The latest 'fattest cities' list just came out (http://www.usatoday.com/news/health/weightloss/2009-01-13-fit-fat-cities...). And, as usual, my heart, Detroit Michigan, is sitting right near the top of the list. Detroit alternates between being THE FATTEST and just plain old fat year after year.
My question: What the hell are we supposed to do with these lists?
Now that people who live near or around this cities have been subjected to picture after picture of morbidly obese bodies sitting in front of fast food restaurants eating triple-decker cheeseburgers and drinking super sized shakes through their nightly news and local newspapers--now what?
Does anything ever change after the fattest of the fat lists come out? Do cities that struggle to feed their citizens suddenly get grocery stores instead of gas stations (http://www.gothamgazette.com/article/issueoftheweek/20051121/200/1658)? Do they fund community gardens instead of destroying those gardens for warehouse storage (http://www.southcentralfarmers.com/index.php?option=com_content&task=vie...)? Are there government programs being instituted to help ease the cost of food inflation (http://money.cnn.com/news/newsfeeds/articles/djf500/200901161420DOWJONES...)?
Because the answer is no to all of these questions, and has been a strong emphatic no for many years, I have to wonder if these "fattest cities" lists serve any other purpose than continuing the stigmatization of fat bodies in general and fat brown bodies in particular. If you look at the list of cities, only two of the top ten are not cities that are heavily populated by at least one community of color. For example, although Detroit is not in the top ten this year, it is known as a 'black' city--with smaller sections of the city belonging to various populations of color (for example, Mexican Town).
So when cities like Detroit (or Maimi) are listed as "fat" cities--and as such are stereotyped as all the bad things that come with fatness (i.e. laziness, over-indulgence, stupidity, lack of will power, lack of control etc)--how do those negative stereotypes combine with racialized negative stereotypes (i.e. blacks are lazy, over-indulgent, sitting on welfare, etc)?
And even more specifically, how do these negative stereotypes about fatness and race intersect with gender? In other words--when mothers of color are already looked upon as bad mothers--and often lose their children as a result of their "bad parenting"?
The USA article offers some clues--the only population it specifically calls out as being 'fat' is the immigrant community. And then there's this lovely gem of a piece which wonders:
When I was young, I never saw fat white women. Now, everywhere I go, I see out-of-shape white women. Many of them, especially their legs, are larger than NFL players. What happened? Is it their diet, or are they just lazy?
But most telling is this article that highlights how children that are *already* a drain on our economy (according to the hateful logic) are being set up to be *life time* dependents on our economy (http://www.wane.com/dpp/search/Childhood_Obesity_Growing_Out_of_Control_...). An excerpt:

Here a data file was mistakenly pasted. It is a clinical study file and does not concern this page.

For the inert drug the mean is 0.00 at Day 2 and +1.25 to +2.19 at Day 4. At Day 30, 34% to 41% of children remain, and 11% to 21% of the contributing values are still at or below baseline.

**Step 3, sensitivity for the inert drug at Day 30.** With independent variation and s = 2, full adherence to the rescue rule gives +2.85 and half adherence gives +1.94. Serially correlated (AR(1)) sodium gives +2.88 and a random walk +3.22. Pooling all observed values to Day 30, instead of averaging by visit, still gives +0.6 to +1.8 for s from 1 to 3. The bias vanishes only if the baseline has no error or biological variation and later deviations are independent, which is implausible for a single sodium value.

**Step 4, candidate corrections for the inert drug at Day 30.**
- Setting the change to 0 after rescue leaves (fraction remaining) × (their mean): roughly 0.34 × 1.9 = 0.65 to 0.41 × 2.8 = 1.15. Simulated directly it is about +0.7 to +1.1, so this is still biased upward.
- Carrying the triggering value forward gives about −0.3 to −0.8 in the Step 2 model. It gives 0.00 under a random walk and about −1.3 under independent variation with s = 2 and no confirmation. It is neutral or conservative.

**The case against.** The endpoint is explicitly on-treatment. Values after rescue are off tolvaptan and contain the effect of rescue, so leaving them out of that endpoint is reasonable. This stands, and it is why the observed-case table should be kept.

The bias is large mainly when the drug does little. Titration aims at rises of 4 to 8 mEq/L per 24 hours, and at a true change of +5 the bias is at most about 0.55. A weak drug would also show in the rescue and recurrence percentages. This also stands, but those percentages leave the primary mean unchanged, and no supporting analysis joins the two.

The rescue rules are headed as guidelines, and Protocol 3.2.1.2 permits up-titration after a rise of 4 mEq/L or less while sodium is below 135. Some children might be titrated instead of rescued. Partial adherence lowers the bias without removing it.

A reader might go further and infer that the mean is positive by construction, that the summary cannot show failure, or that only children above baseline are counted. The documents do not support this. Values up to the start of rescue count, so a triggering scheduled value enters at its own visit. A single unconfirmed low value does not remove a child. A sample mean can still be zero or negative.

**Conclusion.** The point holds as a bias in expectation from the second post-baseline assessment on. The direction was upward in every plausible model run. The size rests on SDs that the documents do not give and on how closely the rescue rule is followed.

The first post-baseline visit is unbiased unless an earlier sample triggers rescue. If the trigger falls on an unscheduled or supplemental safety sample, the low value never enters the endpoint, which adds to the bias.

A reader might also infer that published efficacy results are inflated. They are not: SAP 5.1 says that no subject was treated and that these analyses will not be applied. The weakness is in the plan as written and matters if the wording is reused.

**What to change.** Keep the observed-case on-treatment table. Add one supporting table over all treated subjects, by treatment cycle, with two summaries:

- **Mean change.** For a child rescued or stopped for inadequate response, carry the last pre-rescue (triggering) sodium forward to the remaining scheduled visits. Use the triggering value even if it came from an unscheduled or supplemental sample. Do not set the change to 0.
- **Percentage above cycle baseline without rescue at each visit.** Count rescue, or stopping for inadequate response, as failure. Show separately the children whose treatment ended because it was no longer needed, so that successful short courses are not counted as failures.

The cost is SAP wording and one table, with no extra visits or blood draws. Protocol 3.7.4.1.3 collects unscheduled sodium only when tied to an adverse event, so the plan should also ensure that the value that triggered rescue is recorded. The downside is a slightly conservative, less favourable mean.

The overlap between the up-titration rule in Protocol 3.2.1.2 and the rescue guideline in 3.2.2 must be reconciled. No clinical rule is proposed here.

The number of overweight children increases within the low-income families. Parkviews's 2006 study found:
* 24.7 percent of low-income children are overweight.
* 33.5 percent of low-income African American children are overweight.
* 57.5 percent of low-income Hispanic children are overweight.
"The kids we see when they come in for treatment are usually pretty severe," Wehrle said.
Wehrle said children become overweight for a combination of reasons, but mostly because of what they eat and how much they move.
"Genetics can predispose a person to obesity, but really it's the environment that tips the scale and causes obesity," she said.
The obesity epidemic is also impacting healthcare costs. People who are overweight are at higher risk for heart disease, diabetes, arthritis, high blood pressure and some cancers.
The National Center for Chronic Disease Prevention and Health Promotion and the CDC found the annual cost of obesity in the United States is about $100 billion.
Additionally, people who don't get enough physical exercise often need more medication, visit a physician more often and are hospitalized more often. The direct medical cost associated with physical inactivity in 1987 was $29 billion and was nearly $76.6 billion in 2000, according to the CDC and NCCDPHP.
What's important to note here is that the *reason* all these drain on pubic resources are going to happen is because of "the environment" that (poor) children (of color) grow up in. So what is "environment" code word for? If you look at the article, "the environment" generally seems to refer to 1. being poor, 2. being of color and 3. eating lots of fast food rather than vegetables and fiber.
Well, who, stereotypically, is poor, colored and doesn't have adequate enough parenting skills to feed their children quality nutritious food?
Single mothers of color, anybody?
Article after article that vaguely insinuate poor parenting skills are the cause of childhood health problems rather than the U.S. government legally kicking poor people out of community gardens so that the land can be "developed," do little to help the children these articles seem to want to help.
What would be different if article after article linking severe health problems (NOT FATNESS) to food stamp reductions or community garden destruction were linked?
In other words, what would happen if media began listening to the people in the community who know very damn well what the problem is, rather than some 'specialist' that makes money off of fixing the 'problems'?
Cross posted at Vivir Latino